Kitamari (Aristolochia bracteata) Medicinal uses and pharmacology

Aristolochia bracteata-1.jpg


Kitamari- Aristolochia bracteolata is a herb mentioned in Ayurveda for the treatment of wound, intestinal worms, dysmenorrhea, skin diseases and fever. 

Latin name- Aristolochia bracteolata Retz. Aristolochia bracteata
Family- Aristolochiaceae

Names in different languages:
Hindi name – Kitamar

English name– Bracteated birthwort, Pipewine
Bengali name – Kiramar, Patuvanga
Gujarathi name- Kiramar
Kannada name – Adu Muttada gida
Malayalam name– Aduthinnappalai
Marathi name – Kidamar
Oriya name – Paniri
Tamil name – Aduthinnarppalai
Telugu name – Gadide, Gadaparaku
Urdu name- Paniri
Deccan – Gandan, Gandati

Keetamari – Sanskrit Synonyms
Dhumrapatra- The leaf is used for fumigation

Kitamari- Destroys the germs

Morphology of Aristolochia bracteolata:
This is a small herb growing to a height of 1-2 feet and is found all over India in the temperate climate. The stem is smooth and little twining. The branches are sharp and small. The leaves are 2- 3 inch long, kidney shaped and membranous. The under-surface has small mesh like structure. The flowers are purple colored, single, 1.5.2 inch long and covered with small hairy structures. The fruits are oval to round shape, 1 inch long. The seeds are triangular and flat.

Rasa (Taste) – Tikta (Bitter)

Guna (Qualities) – Laghu (Light for digestion), Ruksha (Dry in nature), Teekshna (Strong)
Vipaka – Katu (Undergoes Pungent taste after digestion)
Veerya (Potency) – Ushna (Hot)
Karma (Actions) – Kaphavata shamaka (reduces vitiated kapha and vata dosha)

Part used- Leaf, Root

Powder- 1 to 3 g

Decoction- 50 to 100 ml
Fresh juice- 5 to 10 ml

Chemical composition:
Leaves and fruit contain ceryl alcohol, aristolochic acid and beta-sitosterol. Roots contain aristolochic and Potassium chloride nitrates. It also contains bitter principle glucoside in nature named isoaristolochic and Allanton 0.05% alkaloid Aristoloclen, essential oil containing carbonyl compound and a small amount of an oil with above of Isovanilin.

Aristolochia bracteata


Uses of Kitamari:

  • The paste of the leaf of Kitamari is applied over the wounds for helping in quick healing.
  • The decoction of the leaf of Aristolochia bracteolate is consumed in a dose of 50 ml to treat dysmenorrhea and difficulty in labor.
  • The decoction of the bark or whole plant is taken in a dose of about 40 ml to treat intestinal worm.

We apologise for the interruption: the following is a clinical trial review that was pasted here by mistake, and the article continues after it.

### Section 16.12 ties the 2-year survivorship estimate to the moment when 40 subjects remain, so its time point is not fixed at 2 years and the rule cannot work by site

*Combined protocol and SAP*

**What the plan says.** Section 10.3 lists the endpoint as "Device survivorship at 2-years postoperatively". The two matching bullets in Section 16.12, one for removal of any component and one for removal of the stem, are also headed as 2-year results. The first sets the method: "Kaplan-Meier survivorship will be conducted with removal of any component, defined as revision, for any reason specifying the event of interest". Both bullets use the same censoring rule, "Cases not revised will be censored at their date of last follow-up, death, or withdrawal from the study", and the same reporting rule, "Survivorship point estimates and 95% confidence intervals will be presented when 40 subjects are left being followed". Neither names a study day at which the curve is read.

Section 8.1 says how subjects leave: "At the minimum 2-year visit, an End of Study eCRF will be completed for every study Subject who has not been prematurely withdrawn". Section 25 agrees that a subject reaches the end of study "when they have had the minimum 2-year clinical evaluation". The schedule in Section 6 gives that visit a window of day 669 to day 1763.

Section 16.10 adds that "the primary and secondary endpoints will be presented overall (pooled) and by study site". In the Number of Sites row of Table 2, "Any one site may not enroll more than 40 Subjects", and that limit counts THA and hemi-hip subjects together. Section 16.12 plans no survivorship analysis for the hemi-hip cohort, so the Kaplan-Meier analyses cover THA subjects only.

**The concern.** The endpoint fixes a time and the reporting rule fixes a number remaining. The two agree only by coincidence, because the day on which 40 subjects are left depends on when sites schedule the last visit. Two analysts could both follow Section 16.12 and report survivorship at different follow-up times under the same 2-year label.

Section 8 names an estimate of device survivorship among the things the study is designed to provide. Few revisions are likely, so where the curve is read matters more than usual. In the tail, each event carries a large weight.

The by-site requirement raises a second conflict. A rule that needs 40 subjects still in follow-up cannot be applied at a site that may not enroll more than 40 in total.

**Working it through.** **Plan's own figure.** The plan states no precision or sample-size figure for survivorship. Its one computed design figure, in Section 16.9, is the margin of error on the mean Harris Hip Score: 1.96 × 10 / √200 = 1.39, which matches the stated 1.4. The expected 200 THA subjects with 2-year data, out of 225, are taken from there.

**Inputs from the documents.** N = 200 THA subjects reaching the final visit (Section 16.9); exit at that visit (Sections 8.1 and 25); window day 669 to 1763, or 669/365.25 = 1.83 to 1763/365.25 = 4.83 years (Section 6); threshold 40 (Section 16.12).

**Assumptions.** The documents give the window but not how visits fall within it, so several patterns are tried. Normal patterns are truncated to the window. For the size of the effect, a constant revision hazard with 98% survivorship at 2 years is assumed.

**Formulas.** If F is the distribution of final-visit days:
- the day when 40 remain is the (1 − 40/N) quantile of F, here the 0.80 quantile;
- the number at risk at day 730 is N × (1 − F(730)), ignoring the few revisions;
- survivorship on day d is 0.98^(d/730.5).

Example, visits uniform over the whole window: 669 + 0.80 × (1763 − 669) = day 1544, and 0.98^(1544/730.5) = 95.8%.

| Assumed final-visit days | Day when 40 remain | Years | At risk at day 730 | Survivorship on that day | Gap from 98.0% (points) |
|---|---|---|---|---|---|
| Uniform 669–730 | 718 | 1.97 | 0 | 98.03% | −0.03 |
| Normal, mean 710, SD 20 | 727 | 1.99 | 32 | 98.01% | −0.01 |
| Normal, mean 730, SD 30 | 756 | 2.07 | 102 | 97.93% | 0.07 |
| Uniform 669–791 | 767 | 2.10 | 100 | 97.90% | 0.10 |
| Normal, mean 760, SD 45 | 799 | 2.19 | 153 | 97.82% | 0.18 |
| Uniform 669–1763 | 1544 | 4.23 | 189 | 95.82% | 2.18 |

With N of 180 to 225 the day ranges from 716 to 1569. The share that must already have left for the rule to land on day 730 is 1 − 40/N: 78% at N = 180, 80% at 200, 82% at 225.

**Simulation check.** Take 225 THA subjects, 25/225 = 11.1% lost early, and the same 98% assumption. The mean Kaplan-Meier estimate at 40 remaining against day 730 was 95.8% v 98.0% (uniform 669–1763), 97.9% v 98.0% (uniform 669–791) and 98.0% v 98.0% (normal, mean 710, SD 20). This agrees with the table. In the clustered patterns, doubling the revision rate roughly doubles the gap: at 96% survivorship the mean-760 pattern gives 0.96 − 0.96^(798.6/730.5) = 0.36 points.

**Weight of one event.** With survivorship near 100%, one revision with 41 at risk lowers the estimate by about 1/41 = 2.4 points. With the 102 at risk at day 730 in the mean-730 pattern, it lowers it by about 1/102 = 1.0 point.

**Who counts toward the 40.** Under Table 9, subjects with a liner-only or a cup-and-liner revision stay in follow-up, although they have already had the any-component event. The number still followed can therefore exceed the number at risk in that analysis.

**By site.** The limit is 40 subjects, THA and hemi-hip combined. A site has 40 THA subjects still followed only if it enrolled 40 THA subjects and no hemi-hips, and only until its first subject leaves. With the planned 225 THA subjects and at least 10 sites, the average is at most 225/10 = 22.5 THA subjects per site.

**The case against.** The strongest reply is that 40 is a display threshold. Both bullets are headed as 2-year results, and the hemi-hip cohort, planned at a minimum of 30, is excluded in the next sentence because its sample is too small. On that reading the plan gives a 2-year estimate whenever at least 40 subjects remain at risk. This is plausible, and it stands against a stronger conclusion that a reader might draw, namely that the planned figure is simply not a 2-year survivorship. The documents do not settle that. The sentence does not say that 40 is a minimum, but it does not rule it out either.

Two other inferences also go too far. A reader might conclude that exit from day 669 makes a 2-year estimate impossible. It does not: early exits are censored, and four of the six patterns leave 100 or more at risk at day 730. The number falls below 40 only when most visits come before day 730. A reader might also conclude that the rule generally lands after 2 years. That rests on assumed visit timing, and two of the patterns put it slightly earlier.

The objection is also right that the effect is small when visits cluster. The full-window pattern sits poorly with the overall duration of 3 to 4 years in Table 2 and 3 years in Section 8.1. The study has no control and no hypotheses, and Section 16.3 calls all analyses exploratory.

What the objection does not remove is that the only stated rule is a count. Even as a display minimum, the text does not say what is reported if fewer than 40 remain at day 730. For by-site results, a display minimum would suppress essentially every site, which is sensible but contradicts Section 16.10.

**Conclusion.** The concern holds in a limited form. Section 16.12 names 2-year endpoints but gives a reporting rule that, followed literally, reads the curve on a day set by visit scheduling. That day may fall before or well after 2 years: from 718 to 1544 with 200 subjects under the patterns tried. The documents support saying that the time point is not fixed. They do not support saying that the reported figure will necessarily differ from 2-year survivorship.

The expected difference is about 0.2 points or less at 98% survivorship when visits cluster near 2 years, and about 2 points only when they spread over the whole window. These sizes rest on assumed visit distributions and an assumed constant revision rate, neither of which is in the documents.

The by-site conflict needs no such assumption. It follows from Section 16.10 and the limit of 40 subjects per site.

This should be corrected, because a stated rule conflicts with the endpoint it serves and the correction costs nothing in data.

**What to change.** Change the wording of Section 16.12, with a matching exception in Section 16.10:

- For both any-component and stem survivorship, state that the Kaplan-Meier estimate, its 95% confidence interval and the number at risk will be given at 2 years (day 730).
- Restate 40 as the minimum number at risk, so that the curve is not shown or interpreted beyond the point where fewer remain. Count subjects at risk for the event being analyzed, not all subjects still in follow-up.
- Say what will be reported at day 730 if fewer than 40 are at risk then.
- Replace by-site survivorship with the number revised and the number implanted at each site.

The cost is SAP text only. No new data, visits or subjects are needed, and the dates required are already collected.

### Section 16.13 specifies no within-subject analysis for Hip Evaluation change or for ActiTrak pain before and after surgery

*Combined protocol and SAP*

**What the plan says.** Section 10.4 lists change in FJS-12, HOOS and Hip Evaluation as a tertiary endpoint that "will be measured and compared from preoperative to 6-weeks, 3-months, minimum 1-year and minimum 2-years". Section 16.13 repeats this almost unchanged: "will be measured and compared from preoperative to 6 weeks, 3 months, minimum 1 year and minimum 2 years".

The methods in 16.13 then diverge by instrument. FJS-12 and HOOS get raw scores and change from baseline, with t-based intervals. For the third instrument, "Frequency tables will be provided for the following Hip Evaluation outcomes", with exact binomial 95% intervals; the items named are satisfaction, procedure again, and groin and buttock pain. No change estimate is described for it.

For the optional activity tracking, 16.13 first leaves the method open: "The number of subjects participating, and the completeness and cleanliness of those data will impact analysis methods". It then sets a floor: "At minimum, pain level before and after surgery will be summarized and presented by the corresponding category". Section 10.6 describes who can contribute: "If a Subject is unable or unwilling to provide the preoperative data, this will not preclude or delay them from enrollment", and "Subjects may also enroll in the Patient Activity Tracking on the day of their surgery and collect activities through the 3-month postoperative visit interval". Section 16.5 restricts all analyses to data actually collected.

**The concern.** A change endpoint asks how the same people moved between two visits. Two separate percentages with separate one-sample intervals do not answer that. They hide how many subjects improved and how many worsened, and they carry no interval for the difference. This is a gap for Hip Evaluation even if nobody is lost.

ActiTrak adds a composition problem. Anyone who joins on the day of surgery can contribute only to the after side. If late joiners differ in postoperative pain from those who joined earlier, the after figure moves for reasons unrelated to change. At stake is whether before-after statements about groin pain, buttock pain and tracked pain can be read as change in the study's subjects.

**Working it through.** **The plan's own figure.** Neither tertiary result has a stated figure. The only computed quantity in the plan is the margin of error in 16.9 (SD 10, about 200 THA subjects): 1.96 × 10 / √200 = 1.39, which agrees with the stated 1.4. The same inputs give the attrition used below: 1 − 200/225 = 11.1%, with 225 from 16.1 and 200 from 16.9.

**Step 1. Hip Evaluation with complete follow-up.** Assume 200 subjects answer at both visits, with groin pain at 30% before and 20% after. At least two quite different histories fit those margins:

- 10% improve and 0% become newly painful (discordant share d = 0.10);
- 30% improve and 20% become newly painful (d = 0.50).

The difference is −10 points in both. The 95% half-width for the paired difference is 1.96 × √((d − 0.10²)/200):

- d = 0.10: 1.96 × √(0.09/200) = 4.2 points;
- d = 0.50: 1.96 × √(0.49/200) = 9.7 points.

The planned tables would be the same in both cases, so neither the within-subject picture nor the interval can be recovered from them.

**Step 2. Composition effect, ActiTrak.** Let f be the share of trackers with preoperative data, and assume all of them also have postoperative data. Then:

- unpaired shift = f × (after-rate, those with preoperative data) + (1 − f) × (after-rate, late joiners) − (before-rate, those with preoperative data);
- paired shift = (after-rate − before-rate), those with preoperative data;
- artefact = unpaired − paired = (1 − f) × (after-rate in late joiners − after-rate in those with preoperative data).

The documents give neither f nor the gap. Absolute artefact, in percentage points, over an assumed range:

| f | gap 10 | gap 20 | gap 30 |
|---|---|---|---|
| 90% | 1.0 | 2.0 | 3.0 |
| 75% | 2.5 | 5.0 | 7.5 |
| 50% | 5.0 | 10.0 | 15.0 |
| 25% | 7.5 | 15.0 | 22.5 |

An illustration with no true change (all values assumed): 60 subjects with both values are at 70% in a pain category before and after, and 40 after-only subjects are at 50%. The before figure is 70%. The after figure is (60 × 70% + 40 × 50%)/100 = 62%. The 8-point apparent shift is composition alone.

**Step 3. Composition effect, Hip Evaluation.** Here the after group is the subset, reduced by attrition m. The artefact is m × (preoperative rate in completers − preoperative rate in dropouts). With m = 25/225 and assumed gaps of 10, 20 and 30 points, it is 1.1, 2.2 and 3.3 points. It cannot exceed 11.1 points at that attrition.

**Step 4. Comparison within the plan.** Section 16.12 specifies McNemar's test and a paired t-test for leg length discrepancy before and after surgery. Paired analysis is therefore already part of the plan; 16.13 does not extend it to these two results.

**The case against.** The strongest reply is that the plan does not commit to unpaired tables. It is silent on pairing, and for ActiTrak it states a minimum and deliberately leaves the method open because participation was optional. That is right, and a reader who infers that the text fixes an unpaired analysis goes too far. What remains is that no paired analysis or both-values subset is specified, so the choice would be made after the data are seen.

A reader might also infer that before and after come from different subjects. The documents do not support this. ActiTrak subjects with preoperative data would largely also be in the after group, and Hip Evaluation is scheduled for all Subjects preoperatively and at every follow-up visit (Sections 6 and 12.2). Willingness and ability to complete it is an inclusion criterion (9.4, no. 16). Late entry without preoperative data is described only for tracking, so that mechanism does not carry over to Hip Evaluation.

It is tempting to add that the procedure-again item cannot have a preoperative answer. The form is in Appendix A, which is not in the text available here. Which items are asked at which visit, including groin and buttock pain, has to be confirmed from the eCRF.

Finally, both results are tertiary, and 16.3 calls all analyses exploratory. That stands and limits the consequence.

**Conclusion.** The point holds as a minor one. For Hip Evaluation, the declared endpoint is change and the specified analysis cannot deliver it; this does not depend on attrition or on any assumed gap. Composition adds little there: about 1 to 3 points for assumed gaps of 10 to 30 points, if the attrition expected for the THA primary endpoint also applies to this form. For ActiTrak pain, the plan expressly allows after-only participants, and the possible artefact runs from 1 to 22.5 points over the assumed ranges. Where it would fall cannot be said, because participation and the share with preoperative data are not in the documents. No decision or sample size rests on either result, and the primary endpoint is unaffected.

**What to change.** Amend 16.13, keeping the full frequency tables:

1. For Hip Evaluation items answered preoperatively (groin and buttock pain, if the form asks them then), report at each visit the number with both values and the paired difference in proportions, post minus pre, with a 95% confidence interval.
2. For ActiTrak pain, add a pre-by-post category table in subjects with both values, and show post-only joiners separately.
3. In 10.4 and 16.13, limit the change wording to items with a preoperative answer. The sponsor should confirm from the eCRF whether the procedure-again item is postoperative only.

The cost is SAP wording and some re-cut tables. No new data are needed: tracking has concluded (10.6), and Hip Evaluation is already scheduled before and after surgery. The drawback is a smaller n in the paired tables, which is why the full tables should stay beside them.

• The paste of the leaf of Kitamari is applied over eczema for its treatment.
  • The powder of the seed of Aristolochia bracteolate is given with powder of black pepper to treat fever.
  • The paste of the root of Aristolochia bracteolate is applied over the area over localized swelling for its treatment.

Adverse effects: No known adverse effect is known or reported after the use Kitamari.

Research articles related to Aristolochia bracteolata:
Anti- microbial activity: The present study describes the antimicrobial activity of the acetone, ethanol and petroleum ether extracts of the leaves, stem and root of Aristolochia bracteolata Lam. using agar diffusion method against human pathogenic bacteria, such as Escherichia coli, Pseudomonas aeruginosa, Bacillus aureus and Klebsiella pneumoniae. In the present research, all the extracts were found to be effective against four human bacterial species, E.coli, P.aeruginosa, K.pneumoniae and B.aureus sensitive to all the plant extracts.

Anti- bacterial and anti- fungal action: The phytochemical analysis of both the aqueous and methanolic extracts of the medicinal plant Aristolochia bracteolata Retz. and their antibacterial and antifungal activities against six pathogenic bacteria such as Staphylococcus aureus, Streptococcus pyogenes, Leuconostoc lactis, Escherichia coli, Pseudomonas aeruginosa and Salmonella typhi as well as four fungus namely Aspergillus niger, Aspergillus flavus, Rhizopus indicus and Mucor indicus were investigated. Antibacterial potentiality of aqueous and methanol solvent extract of mature leaves of A. bracteata was evaluated against the bacteria, highest antibacterial activity was observed against Streptococcus pyogenes (42 mm) and followed by Pseudomonas aeruginosa (38 mm) in methanol extract. But in the case of antifungal activity the maximum inhibition zone found against Rhizopus indicus (18) in methanol extract. There is no activity antibacterial and antifungal activity found in the aqueous extract.

Anti- inflammatory action: Anti- inflammatory action with the ethanol extract of the leaves of the plant Aristolochia bracteolata showed significant action in wistar rats.


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